Of FDI, reforms, and brothel-keepers

The announcement regarding major liberalization in the foreign direct investment (FDI) regime is arguably the biggest economic reform the Narendra Modi government has carried out so far. Equally, if not more, important is the fact that there is not likely to be any rollback, despite the pro-forma reservations expressed by RSS-linked bodies like the Swadeshi Jagran Manch (SJM)and the Bharatiya Mazdoor Sangh.

The SJM has claimed that the move would adversely impact job generation. “Opening up sectors like retail, defence and pharma to FDI and by relaxing norms is betrayal to people of the country. In doing so, this government has not done good to the country in general and local businessmen in particular,” SJM’s national co-convener Ashwani Mahajan told PTI.

Then there are communists and the Congress who oppose the liberalized investment norms because they have to oppose anything the government does. Thus, it is mainly resistance from the saffron camp that matters.

It is significant that the RSS itself has not opposed the relaxation in FDI rules—which is not surprising because it is very likely that the government has already taken it into confidence before taking the decision. For it is a well-known fact that the government and the RSS are working in tandem. A lot of people recommended by the core saffron organization have been accommodated within the system; its agenda is also being implemented in various domains, especially education. There seems to be a trade-off: we liberalize the economy but also further your cause and employ your people, so you keep quiet.

It is not a very happy situation, for ideally efficiency or efficacy should not be the vehicle to carry reforms forward; they cannot go beyond a point if unaccompanied with the moral-philosophical rationale. Such a rationale, unfortunately, is nowhere in sight.

To be fair to the Modi regime, we must emphasize the fact that liberalization as a policy has never been nurtured by principles; it has never been accepted or politically sold by anybody as a policy based on a sound political philosophy. Liberalization in our country is like a brothel-keeper whose services are always needed but whose company is frowned upon. Even in 1991, when economic reforms commenced, the P.V. Narasimha Rao government did not justify liberalization as the needed policy framework in the event of the failure of socialism; it was presented as a continuation of, rather than breach from, the Nehruvian ideology. In fact, Nehru was quoted favorably while doing away with his ideas.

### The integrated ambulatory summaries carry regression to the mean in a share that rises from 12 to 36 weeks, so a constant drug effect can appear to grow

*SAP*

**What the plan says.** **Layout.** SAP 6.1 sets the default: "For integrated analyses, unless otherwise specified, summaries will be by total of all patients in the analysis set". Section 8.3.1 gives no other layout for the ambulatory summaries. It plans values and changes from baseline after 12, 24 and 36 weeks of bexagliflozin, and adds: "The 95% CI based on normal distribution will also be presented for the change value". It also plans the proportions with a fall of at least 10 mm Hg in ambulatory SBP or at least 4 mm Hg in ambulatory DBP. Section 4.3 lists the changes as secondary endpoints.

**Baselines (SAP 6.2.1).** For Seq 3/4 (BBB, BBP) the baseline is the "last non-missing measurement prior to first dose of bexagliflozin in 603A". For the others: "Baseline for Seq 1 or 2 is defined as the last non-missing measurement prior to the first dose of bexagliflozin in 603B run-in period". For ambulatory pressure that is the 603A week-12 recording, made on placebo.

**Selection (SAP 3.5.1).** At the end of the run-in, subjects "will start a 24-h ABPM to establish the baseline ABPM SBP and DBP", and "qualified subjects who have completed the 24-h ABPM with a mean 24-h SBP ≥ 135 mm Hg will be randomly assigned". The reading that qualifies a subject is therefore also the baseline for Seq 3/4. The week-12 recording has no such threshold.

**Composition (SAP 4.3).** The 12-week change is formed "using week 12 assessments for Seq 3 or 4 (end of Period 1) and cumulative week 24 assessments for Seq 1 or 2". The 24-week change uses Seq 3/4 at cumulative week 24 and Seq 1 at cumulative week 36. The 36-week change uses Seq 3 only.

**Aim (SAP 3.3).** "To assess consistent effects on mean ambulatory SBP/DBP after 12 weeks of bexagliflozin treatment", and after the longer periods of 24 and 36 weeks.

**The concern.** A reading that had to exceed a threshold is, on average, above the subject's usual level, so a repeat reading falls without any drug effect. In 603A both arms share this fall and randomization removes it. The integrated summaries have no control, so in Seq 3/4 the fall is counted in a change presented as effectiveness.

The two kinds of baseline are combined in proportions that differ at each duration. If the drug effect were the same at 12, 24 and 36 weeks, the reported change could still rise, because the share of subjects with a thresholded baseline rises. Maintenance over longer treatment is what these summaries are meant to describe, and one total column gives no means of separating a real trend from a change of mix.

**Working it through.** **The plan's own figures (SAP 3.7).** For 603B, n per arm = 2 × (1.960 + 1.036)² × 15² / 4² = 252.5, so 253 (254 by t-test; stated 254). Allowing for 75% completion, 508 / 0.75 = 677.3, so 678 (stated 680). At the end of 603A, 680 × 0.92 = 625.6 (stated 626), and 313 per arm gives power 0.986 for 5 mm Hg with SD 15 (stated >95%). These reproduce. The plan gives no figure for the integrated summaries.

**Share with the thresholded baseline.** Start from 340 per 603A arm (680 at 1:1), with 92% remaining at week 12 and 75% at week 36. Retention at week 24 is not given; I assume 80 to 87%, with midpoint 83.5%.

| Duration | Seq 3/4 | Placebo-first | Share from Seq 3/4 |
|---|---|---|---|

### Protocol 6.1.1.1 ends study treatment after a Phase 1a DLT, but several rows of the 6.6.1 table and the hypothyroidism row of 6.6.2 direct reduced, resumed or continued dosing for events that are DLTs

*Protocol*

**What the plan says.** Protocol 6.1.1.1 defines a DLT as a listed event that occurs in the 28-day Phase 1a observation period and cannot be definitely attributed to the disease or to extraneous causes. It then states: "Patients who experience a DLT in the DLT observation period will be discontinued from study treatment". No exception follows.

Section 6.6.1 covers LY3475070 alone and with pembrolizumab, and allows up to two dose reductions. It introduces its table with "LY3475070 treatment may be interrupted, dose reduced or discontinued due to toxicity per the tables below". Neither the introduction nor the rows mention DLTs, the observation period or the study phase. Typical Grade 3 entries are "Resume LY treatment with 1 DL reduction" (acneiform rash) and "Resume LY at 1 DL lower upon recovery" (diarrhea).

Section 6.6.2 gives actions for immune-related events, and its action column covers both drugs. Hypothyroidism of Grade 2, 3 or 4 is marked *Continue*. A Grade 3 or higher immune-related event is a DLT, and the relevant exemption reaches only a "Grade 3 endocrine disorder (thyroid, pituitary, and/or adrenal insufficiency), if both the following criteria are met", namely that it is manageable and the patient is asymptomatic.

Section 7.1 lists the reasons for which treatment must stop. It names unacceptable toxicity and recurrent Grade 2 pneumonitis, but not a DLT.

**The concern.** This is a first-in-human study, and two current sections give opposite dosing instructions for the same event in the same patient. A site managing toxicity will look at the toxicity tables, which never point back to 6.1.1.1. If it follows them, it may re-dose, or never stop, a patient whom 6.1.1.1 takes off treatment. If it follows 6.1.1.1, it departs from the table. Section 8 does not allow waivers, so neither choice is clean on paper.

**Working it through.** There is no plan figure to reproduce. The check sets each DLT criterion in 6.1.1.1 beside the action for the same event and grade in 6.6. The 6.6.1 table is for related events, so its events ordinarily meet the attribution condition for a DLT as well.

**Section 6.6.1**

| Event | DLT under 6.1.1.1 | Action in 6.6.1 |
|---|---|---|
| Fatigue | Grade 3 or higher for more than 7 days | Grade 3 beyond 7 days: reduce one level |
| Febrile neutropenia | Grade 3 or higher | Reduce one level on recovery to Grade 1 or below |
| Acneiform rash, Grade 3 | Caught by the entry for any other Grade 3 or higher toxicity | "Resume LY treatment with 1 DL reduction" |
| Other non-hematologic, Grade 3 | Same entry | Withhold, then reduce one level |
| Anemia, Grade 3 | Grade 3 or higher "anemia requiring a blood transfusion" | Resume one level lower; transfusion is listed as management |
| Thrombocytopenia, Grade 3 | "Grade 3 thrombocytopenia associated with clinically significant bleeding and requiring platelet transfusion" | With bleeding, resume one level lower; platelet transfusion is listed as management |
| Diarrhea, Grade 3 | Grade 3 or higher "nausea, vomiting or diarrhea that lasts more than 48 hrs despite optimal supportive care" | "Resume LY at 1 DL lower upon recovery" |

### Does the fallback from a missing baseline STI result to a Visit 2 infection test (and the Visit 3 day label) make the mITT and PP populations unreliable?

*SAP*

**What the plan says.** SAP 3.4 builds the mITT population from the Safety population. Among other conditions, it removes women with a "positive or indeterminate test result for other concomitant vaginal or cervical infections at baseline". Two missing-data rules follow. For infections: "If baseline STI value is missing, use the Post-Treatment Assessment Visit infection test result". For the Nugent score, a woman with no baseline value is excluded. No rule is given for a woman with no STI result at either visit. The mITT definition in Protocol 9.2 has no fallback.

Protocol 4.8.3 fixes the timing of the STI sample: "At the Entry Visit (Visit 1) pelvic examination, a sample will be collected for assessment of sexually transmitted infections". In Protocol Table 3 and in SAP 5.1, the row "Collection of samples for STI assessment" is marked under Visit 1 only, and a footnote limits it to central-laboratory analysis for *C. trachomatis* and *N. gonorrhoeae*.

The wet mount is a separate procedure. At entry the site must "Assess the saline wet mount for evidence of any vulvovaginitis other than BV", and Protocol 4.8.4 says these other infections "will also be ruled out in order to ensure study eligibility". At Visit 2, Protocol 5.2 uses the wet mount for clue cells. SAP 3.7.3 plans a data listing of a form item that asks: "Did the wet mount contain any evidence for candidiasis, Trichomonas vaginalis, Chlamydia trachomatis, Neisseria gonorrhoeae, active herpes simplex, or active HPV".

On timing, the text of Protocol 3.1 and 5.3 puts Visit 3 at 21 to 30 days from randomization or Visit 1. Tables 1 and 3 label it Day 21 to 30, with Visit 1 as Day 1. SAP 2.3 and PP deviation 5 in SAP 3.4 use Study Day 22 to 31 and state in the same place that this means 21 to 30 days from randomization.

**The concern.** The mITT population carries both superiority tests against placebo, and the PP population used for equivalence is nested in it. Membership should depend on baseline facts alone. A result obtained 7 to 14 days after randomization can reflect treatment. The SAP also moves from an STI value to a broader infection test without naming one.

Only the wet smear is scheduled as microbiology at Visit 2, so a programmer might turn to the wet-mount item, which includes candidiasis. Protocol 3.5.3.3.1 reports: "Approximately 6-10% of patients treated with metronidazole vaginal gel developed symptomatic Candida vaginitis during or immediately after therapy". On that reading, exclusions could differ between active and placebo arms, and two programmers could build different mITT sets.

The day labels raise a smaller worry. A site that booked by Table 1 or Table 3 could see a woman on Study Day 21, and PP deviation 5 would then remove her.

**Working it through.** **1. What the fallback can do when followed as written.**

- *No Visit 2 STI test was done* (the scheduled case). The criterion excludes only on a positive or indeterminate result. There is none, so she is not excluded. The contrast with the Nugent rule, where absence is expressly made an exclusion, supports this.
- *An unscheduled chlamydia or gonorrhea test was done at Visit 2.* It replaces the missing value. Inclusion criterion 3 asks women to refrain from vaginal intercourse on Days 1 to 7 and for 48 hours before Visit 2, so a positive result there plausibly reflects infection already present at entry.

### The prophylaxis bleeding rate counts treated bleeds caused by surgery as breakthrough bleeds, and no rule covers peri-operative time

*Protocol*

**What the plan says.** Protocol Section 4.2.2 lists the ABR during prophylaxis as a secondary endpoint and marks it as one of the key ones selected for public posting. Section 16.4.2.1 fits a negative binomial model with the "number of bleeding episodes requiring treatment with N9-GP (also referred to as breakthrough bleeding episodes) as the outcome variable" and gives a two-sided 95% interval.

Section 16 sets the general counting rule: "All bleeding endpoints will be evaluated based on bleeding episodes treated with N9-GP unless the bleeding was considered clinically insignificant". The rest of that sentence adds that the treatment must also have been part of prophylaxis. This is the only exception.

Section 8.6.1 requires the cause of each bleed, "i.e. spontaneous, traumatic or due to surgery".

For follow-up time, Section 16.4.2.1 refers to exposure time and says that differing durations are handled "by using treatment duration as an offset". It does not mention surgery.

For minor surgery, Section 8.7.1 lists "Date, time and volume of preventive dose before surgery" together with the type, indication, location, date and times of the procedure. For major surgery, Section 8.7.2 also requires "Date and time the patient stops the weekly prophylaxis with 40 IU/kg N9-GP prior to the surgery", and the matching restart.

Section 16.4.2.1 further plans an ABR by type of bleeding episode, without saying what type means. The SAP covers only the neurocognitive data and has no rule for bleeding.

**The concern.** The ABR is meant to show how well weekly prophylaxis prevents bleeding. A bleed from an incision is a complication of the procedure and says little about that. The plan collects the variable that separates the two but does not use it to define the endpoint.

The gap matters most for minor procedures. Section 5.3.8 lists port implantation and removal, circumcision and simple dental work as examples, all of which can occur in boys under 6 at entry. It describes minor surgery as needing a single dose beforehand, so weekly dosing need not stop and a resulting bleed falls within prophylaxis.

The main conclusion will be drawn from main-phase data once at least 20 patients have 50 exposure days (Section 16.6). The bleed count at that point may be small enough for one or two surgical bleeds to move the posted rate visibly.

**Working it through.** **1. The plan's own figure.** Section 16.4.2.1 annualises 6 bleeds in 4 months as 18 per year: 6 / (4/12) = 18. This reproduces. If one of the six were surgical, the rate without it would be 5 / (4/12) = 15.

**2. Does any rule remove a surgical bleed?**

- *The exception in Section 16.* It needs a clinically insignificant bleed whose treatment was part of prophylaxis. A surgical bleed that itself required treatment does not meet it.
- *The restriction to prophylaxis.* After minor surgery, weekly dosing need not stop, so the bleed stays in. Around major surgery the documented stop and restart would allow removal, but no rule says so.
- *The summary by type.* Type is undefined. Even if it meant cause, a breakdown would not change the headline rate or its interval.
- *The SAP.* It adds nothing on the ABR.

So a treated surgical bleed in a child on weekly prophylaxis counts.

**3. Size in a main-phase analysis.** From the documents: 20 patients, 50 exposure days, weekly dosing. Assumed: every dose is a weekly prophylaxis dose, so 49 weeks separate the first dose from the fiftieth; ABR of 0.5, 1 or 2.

The Modi government is little different from its predecessors. Despite the pretensions of being post- or even anti-Nehruvian (scrapping of the Planning Commission, the diminution of the first prime minister in textbooks, et al), the regime is still wedded to the ideas and ideals of statism.

The only good thing is that reforms do take place—occasionally, diffidently, more often incrementally. Invariably, the boldness is subprime, as in the recently announced new civil aviation policy. But reforms are happening—on various cues.

A large section of the mainstream media has claimed that this time the cue is Reserve Bank of India Governor Raghuram Rajan’s exit or Rexit. We have been hectored into believing that the government move is essentially a shock-absorber—to cushion the fall of the economy following the announcement Rajan’s going back to academics. His quitting, we were told, would be apocalyptic for our country. As I wrote in an article (http://www.thehinduchronicle.com/2016/06/rajan-indias-savior/), “If Rajan exits, monsoons will fail in India. Polar and Himalayan glaciers will melt. For he is the Indian Atlas, holding the entire economy on his shoulders. Imagine the catastrophe all of us would face if he, taking a cue from Ayn Rand, decides to shrug! Or, still worse, the Modi regime doesn’t give him another term at the central bank!”

Or so we were told.

Another theory would be that Modi wants to bolster his image in the West where his image as a reformer has taken a beating. At any rate, anything bad—reforms, FDI, etc., are bad according to the peddlers of such views—is attributable to the bad Westerners, who are led by the worse Americans.

Whatever may be the cue, the fact that reforms are taking place is good news. As the father of reforms in China, Deng Xiaoping, said, “It doesn’t matter if a cat is black or white, so long as it catches mice.”

If the FDI decision was prompted by Rexit, so be it. If he gets some credit for a major reform, Subramanian Swamy is unlikely to complain.